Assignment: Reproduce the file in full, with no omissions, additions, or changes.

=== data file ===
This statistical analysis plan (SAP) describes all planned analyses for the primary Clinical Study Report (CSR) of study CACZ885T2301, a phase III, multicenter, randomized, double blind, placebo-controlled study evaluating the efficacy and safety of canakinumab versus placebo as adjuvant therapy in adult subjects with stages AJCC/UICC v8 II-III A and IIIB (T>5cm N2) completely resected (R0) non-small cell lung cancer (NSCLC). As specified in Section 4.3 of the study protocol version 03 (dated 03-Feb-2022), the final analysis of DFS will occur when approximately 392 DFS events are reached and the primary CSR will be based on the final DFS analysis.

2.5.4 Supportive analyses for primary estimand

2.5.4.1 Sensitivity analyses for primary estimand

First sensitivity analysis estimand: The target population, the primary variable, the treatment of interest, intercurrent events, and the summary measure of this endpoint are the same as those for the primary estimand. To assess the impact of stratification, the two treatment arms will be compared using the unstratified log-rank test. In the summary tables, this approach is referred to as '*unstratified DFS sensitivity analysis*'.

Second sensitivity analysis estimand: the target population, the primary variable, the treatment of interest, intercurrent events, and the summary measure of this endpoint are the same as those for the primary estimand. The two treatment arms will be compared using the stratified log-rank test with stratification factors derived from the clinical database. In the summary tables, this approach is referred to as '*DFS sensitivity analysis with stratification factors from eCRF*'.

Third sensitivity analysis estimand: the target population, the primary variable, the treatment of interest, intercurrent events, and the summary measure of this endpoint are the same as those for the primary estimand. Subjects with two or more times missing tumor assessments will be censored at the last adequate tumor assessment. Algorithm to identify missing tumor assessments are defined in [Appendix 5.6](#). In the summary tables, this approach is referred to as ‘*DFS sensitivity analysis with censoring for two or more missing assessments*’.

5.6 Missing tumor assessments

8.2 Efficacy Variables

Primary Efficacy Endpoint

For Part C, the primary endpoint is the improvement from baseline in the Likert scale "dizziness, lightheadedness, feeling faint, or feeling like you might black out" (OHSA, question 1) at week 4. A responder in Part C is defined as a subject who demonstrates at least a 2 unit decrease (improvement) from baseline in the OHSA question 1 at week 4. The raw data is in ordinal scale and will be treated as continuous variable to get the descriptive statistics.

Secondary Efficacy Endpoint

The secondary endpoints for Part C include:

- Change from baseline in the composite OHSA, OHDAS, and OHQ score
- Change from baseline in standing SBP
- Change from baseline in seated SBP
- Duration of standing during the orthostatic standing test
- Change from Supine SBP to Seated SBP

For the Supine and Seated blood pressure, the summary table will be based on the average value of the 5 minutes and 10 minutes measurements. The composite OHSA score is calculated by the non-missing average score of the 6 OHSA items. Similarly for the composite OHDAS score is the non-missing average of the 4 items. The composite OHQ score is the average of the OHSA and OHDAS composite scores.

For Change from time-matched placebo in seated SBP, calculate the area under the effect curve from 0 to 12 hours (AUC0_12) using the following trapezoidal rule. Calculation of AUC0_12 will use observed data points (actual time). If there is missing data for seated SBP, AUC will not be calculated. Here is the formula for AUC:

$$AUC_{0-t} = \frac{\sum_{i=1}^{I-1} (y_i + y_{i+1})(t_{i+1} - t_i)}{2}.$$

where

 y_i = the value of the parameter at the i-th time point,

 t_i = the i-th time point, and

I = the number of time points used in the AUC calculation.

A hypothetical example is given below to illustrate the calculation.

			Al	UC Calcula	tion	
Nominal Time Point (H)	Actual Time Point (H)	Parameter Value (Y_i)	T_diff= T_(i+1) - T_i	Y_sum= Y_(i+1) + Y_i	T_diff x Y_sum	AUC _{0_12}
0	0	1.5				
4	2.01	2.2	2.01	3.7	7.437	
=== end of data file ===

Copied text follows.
This statistical analysis plan (SAP) describes all planned analyses for the primary Clinical Study Report (CSR) of study CACZ885T2301, a phase III, multicenter, randomized, double blind, placebo-controlled study evaluating the efficacy and safety of canakinumab versus placebo as adjuvant therapy in adult subjects with stages AJCC/UICC v8 II-III A and IIIB (T>5cm N2) completely resected (R0) non-small cell lung cancer (NSCLC). As specified in Section 4.3 of the study protocol version 03 (dated 03-Feb-2022), the final analysis of DFS will occur when approximately 392 DFS events are reached and the primary CSR will be based on the final DFS analysis.

2.5.4 Supportive analyses for primary estimand

2.5.4.1 Sensitivity analyses for primary estimand

First sensitivity analysis estimand: The target population, the primary variable, the treatment of interest, intercurrent events, and the summary measure of this endpoint are the same as those for the primary estimand. To assess the impact of stratification, the two treatment arms will be compared using the unstratified log-rank test. In the summary tables, this approach is referred to as '*unstratified DFS sensitivity analysis*'.

Second sensitivity analysis estimand: the target population, the primary variable, the treatment of interest, intercurrent events, and the summary measure of this endpoint are the same as those for the primary estimand. The two treatment arms will be compared using the stratified log-rank test with stratification factors derived from the clinical database. In the summary tables, this approach is referred to as '*DFS sensitivity analysis with stratification factors from eCRF*'.

Third sensitivity analysis estimand: the target population, the primary variable, the treatment of interest, intercurrent events, and the summary measure of this endpoint are the same as those for the primary estimand. Subjects with two or more times missing tumor assessments will be censored at the last adequate tumor assessment. Algorithm to identify missing tumor assessments are defined in [Appendix 5.6](#). In the summary tables, this approach is referred to as ‘*DFS sensitivity analysis with censoring for two or more missing assessments*’.

5.6 Missing tumor assessments

8.2 Efficacy Variables

Primary Efficacy Endpoint

For Part C, the primary endpoint is the improvement from baseline in the Likert scale "dizziness, lightheadedness, feeling faint, or feeling like you might black out" (OHSA, question 1) at week 4. A responder in Part C is defined as a subject who demonstrates at least a 2 unit decrease (improvement) from baseline in the OHSA question 1 at week 4. The raw data is in ordinal scale and will be treated as continuous variable to get the descriptive statistics.

Secondary Efficacy Endpoint

The secondary endpoints for Part C include:

- Change from baseline in the composite OHSA, OHDAS, and OHQ score
- Change from baseline in standing SBP
- Change from baseline in seated SBP
- Duration of standing during the orthostatic standing test
- Change from Supine SBP to Seated SBP

For the Supine and Seated blood pressure, the summary table will be based on the average value of the 5 minutes and 10 minutes measurements. The composite OHSA score is calculated by the non-missing average score of the 6 OHSA items. Similarly for the composite OHDAS score is the non-missing average of the 4 items. The composite OHQ score is the average of the OHSA and OHDAS composite scores.

For Change from time-matched placebo in seated SBP, calculate the area under the effect curve from 0 to 12 hours (AUC0_12) using the following trapezoidal rule. Calculation of AUC0_12 will use observed data points (actual time). If there is missing data for seated SBP, AUC will not be calculated. Here is the formula for AUC:

$$AUC_{0-t} = \frac{\sum_{i=1}^{I-1} (y_i + y_{i+1})(t_{i+1} - t_i)}{2}.$$

where

 y_i = the value of the parameter at the i-th time point,

 t_i = the i-th time point, and

I = the number of time points used in the AUC calculation.

A hypothetical example is given below to illustrate the calculation.

			Al	UC Calcula	tion	
Nominal Time Point (H)	Actual Time Point (H)	Parameter Value (Y_i)	T_diff= T_(i+1) - T_i	Y_sum= Y_(i+1) + Y_i	T_diff x Y_sum	AUC _{0_12}
0	0	1.5				
4	2.01	2.2	2.01	3.7	7.437	